Jane leaned toward the window, drinking in the scent of autumn leaves and pine. The woods of Anagach smelled so much lovelier than the stuffy air inside Grandmother's cottage—Jane's prison now that Mum and Dad were gone.

Werewolves were a danger. That's why Jane had to stay in the house or in the back garden, and why she wouldn't receive a letter from Hogwarts when she turned eleven next May. She wasn't the same girl who went on a family camping trip and woke up in hospital, alone and scarred. She was a monster, Grandmother said.

A cursed soul.

Jane closed her eyes and listened to the tchrring of a red squirrel. She didn't feel cursed. Her eyesight, hearing, and sense of smell were keener, and except for the day after the full moon, her body felt stronger. She could do chores all day and not grow tired. Grandmother could jab and strike her with a metal-tipped cane, and she wouldn't cry.

The doorbell's ring sent a thrill down her spine. Jane shouted, "I'll answer it!" as she raced downstairs. If she hurried, perhaps she could chat with the visitor for a minute or two.

"Hello," she said to the brown-robed wizard on the step.

A grin creased the man's broad face. "What a pretty smile you have. The better to greet your guests, my dear?"

Jane stared. He had pointed teeth!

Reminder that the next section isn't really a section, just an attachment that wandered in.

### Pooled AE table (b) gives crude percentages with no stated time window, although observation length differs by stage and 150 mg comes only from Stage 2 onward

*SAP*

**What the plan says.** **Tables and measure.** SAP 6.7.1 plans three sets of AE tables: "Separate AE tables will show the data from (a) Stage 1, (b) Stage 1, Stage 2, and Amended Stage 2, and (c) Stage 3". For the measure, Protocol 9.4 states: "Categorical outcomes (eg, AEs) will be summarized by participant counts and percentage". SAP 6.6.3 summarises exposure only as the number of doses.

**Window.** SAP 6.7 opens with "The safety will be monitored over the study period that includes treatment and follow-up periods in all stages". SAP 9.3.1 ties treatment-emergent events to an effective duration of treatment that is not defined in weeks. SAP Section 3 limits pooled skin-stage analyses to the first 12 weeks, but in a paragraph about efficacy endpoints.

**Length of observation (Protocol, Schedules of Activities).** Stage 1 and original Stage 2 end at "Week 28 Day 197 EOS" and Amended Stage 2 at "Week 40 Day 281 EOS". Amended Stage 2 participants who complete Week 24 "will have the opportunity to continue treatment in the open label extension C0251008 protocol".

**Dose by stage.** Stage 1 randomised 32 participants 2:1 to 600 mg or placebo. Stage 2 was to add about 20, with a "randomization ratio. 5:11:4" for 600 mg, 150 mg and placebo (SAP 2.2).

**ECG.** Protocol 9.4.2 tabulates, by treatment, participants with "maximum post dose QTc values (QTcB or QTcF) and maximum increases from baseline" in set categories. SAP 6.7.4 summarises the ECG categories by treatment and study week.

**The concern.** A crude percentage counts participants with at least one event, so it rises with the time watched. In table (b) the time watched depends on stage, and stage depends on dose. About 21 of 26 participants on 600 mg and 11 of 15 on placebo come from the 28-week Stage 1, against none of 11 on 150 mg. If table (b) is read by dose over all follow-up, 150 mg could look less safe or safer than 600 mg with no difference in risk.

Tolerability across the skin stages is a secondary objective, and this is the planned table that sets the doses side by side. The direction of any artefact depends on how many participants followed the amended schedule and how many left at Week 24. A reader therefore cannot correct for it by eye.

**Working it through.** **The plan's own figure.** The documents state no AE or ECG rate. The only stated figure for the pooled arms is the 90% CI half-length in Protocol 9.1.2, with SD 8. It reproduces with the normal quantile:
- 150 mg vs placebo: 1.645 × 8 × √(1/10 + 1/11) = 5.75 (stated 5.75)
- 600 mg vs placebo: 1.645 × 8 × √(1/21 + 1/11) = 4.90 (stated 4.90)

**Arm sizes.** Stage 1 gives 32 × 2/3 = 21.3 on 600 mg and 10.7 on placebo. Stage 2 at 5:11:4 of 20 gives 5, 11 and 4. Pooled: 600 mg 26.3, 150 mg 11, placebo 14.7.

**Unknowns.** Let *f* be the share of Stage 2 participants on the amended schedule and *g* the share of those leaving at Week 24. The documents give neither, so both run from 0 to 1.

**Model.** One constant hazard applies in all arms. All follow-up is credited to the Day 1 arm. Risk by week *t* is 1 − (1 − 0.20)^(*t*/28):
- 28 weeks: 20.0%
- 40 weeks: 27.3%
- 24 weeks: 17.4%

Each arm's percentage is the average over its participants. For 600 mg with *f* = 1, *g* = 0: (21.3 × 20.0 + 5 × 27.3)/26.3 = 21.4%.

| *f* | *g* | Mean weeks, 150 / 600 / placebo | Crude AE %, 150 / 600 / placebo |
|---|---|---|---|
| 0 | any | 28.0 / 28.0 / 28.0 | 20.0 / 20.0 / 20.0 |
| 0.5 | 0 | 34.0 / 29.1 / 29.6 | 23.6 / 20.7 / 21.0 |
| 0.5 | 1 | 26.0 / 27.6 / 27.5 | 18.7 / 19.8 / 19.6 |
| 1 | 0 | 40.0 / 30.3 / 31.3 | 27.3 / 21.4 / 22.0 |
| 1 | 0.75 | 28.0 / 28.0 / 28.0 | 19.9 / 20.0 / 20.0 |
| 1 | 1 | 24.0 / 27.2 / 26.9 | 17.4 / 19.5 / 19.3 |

"Who's there?" Grandmother shuffled into the entry, the rap of her cane as sharp as her tone.

"Agent Grey, Werewolf Support Services, ma'am," the wizard said. "I have a few questions."

The hard tip of Grandmother's cane dug into Jane's back.

"Let him in before the neighbours hear, stupid girl!"

Jane moved aside, face burning.

Grandmother said, "Ask your questions and leave. I have to get this one down to the cellar."

"Of course you do." Agent Grey turned to Jane. "According to our records, you've spent three full moons chained up like a dog. Looking forward to another one?"

He was so tall it made her neck ache to hold his gaze. His eyes were yellow like those of an animal. "No," she said, mesmerised into honesty.

"Hateful child," Grandmother spat.


Jane's legs buckled from the clout. She gasped when, in a blur of motion, Agent Grey steadied her, grabbed the cane, and struck her grandmother down with a single blow to the neck.

"What a mean old witch." He tossed the cane onto the crumpled body. "My name is Fenrir Greyback, and you have a decision to make," he said. "Stay here—and whether Granny lives or dies you'll be locked away for the rest of your life. Or come with me."

Jane knew she should scream. Cry for help. She bit her lip. "Where?"

"To a place that welcomes our kind."

Our kind. "Boys and girls too?" She missed having friends.

"Yes. I like kids." Fenrir took Jane's hand, and she allowed him to lead her out the back door, to the edge of the woods beyond the garden fence. "The moon's calling." He grinned and ruffled her hair. "Time to run." He headed into the woods.

Jane followed, running until her side ached and her lungs burned. She ran until she fell to the mossy ground, writhing and screaming.

Transformed, she rose, joyously free.



Into the woods, it's time to go . . . . Originally, this story was inspired by the drabble prompt "See Jane Run" and the idea that not all grannies deserve a basket of goodies, and that Fenrir might actually have liked kids in a non-pedo way. After I saw the film Into the Woods, Red Riding Hood's lyrics fit this story: Into the woods, it's time and so, I must begin my journey.